Edited by Sarah Joseph and Adam McBeth
Chapter 8: Gender and International Human Rights Law: The Intersectionality Agenda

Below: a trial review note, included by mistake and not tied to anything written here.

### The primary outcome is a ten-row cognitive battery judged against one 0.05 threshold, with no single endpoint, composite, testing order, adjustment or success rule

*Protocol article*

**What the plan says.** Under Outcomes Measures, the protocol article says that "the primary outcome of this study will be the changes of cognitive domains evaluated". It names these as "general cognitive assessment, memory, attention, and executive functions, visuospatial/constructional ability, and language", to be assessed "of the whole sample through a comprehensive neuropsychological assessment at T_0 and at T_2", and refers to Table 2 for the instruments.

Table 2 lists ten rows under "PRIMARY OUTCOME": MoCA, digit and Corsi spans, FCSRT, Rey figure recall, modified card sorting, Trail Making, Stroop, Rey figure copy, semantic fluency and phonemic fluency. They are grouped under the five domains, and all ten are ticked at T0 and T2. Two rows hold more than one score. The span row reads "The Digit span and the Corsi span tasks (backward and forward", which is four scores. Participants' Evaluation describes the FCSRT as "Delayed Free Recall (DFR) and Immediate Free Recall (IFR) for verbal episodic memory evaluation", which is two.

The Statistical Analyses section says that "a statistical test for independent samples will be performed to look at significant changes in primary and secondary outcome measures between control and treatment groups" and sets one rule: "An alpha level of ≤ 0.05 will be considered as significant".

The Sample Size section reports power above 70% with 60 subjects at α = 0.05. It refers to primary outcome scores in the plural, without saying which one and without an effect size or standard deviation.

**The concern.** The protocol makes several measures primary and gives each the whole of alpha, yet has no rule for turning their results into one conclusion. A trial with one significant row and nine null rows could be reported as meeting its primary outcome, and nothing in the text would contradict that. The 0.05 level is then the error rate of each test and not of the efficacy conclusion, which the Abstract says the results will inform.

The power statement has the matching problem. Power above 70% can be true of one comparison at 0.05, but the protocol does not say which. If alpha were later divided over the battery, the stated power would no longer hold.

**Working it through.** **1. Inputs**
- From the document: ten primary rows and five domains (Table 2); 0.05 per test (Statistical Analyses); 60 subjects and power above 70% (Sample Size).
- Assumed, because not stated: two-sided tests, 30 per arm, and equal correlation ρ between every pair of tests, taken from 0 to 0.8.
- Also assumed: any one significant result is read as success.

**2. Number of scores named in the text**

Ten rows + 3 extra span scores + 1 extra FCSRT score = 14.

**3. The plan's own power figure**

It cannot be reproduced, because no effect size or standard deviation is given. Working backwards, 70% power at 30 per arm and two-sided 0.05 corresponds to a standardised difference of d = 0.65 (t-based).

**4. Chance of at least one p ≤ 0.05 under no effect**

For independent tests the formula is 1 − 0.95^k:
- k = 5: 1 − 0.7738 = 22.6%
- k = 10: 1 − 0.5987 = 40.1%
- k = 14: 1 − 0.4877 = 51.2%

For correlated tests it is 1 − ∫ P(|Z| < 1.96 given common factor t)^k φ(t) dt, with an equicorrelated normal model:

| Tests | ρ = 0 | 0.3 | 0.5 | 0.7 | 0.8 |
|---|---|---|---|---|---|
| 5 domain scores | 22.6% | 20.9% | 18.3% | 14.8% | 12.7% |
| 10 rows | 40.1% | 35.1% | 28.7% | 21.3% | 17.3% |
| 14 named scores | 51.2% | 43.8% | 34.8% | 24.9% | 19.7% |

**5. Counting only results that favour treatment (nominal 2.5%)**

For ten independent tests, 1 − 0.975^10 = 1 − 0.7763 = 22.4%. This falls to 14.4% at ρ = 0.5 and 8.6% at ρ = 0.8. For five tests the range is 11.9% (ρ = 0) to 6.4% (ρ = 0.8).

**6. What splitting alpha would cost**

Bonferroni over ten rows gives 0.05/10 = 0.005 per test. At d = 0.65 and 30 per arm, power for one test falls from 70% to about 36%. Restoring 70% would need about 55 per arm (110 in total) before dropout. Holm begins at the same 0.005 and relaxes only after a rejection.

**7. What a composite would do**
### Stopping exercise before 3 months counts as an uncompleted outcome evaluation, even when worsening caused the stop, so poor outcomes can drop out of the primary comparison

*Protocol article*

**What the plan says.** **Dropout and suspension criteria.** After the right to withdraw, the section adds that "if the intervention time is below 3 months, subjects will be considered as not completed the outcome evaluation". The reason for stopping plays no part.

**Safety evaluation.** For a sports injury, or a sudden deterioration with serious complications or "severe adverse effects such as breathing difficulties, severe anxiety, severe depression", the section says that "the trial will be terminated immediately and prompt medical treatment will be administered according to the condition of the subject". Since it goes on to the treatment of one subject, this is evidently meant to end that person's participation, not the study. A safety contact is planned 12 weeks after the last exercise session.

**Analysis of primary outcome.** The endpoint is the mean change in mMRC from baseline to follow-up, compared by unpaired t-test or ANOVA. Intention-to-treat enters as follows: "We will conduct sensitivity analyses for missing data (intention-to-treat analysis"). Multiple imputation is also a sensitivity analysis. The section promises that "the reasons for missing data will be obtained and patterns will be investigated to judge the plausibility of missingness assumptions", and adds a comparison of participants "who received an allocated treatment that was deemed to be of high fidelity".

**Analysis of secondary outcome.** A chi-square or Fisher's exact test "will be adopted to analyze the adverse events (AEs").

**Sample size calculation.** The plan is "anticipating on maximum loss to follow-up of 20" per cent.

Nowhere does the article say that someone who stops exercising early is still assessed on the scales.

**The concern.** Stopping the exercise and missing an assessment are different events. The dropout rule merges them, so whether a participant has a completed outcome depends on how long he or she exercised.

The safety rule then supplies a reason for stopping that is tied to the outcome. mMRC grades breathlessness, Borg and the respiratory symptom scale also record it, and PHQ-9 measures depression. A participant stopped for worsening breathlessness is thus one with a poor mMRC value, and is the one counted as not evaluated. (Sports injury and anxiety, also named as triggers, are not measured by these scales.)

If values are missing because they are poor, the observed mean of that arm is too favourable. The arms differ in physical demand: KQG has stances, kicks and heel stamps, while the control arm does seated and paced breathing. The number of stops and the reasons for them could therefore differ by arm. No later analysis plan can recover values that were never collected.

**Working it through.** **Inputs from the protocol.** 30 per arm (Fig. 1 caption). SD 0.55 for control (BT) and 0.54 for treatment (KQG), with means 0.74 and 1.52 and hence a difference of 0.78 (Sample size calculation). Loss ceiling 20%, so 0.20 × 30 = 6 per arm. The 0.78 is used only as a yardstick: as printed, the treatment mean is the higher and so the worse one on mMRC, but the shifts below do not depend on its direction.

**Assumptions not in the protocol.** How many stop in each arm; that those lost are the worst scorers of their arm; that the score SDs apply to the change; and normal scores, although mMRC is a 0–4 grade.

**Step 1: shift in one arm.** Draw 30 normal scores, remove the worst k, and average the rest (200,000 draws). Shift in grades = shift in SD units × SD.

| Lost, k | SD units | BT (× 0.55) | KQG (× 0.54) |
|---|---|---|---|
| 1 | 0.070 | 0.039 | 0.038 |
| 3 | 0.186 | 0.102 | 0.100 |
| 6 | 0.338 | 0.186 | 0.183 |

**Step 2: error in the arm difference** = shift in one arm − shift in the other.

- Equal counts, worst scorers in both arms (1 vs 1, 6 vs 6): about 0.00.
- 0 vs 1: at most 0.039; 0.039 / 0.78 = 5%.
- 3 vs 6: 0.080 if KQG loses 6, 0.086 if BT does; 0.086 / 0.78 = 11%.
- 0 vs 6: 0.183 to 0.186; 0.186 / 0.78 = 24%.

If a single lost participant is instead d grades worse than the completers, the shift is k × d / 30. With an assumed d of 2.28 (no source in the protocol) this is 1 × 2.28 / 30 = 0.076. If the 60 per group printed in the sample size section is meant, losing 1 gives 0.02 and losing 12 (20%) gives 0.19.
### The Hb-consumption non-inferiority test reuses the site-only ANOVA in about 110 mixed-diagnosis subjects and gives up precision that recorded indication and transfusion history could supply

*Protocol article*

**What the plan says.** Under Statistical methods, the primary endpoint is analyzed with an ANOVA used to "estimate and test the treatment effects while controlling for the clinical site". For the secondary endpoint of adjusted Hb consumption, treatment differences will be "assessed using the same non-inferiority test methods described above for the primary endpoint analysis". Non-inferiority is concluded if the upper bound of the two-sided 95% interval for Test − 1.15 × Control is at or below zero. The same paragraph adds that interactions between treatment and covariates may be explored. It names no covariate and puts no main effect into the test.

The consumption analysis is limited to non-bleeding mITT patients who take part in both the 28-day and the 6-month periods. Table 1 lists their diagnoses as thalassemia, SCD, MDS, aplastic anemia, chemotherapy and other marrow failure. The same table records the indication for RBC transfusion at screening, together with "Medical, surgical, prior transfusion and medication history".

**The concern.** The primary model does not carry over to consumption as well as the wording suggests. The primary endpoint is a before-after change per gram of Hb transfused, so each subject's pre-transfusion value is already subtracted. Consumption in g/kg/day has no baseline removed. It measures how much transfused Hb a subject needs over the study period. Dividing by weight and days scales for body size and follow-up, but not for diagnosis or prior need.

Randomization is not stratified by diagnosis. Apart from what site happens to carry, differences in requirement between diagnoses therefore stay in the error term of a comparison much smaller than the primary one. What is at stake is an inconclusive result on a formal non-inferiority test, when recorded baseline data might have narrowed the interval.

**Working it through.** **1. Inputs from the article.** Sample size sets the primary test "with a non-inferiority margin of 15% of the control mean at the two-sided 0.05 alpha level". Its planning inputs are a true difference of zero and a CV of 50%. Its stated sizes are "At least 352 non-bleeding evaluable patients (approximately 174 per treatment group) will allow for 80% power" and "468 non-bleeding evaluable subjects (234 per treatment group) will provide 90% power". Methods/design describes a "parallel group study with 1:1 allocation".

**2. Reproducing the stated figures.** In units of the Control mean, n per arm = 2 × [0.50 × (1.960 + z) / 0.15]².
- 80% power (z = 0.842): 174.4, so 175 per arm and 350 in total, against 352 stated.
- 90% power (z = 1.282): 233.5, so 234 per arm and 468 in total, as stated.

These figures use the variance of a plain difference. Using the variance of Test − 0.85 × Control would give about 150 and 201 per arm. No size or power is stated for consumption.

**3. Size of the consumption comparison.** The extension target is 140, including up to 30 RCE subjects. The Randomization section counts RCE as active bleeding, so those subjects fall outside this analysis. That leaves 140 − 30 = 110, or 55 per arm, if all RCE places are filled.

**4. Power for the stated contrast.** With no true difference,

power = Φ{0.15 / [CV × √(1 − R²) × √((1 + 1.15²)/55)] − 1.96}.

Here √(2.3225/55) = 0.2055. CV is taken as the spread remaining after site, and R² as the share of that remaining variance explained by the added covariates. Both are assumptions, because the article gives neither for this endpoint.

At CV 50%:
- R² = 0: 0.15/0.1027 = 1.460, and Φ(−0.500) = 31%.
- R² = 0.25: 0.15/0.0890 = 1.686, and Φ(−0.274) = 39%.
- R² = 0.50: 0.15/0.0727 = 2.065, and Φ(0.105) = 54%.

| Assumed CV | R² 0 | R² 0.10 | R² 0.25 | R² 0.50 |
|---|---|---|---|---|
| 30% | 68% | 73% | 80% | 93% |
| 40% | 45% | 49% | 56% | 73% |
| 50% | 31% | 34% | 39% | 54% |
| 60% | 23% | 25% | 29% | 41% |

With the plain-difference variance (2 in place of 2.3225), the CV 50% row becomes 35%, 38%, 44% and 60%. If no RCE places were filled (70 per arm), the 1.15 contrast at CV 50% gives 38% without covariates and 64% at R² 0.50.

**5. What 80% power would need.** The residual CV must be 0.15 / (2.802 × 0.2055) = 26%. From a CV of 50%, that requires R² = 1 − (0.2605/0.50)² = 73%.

Anastasia Vakulenko* 1 Introduction The Fourth World Conference on Women, held in Beijing in 1995, was a true turning point for feminism. It was then that the concerted feminist effort to challenge the historic male bias of international human rights law finally led to formal recognition, giving birth to the global human rights strategy of gender mainstreaming. The importance of this strategy, which essentially means incorporating a gender perspective into all human rights action,1 was subsequently restated in numerous UN resolutions,2 as well as in the work of the UN General Assembly and Security Council.3 At least nominally, gender was accepted by the mainstream. Productive feminist engagement with international human rights law did not stop there, however. Since then, feminism has consistently targeted the very category of gender as it provides the basis for gender mainstreaming policies. It has done so by bringing the idea of intersectionality to the fore of its engagement with international human rights discourse. Intersectionality is about exploring how gender interacts with ‘multiple social forces, such as * The author thanks the anonymous reviewer for her helpful comments and the editors for their wonderful editorial support. 1 The United Nations (‘UN’) Economic and Social Council (‘ECOSOC’) defines gender mainstreaming as ‘the process of assessing the implications for women and men of any planned action, including legislation, policies and programmes, in all areas and at all levels, and as a strategy for making women’s as well as men’s concerns and experiences an integral dimension of the...
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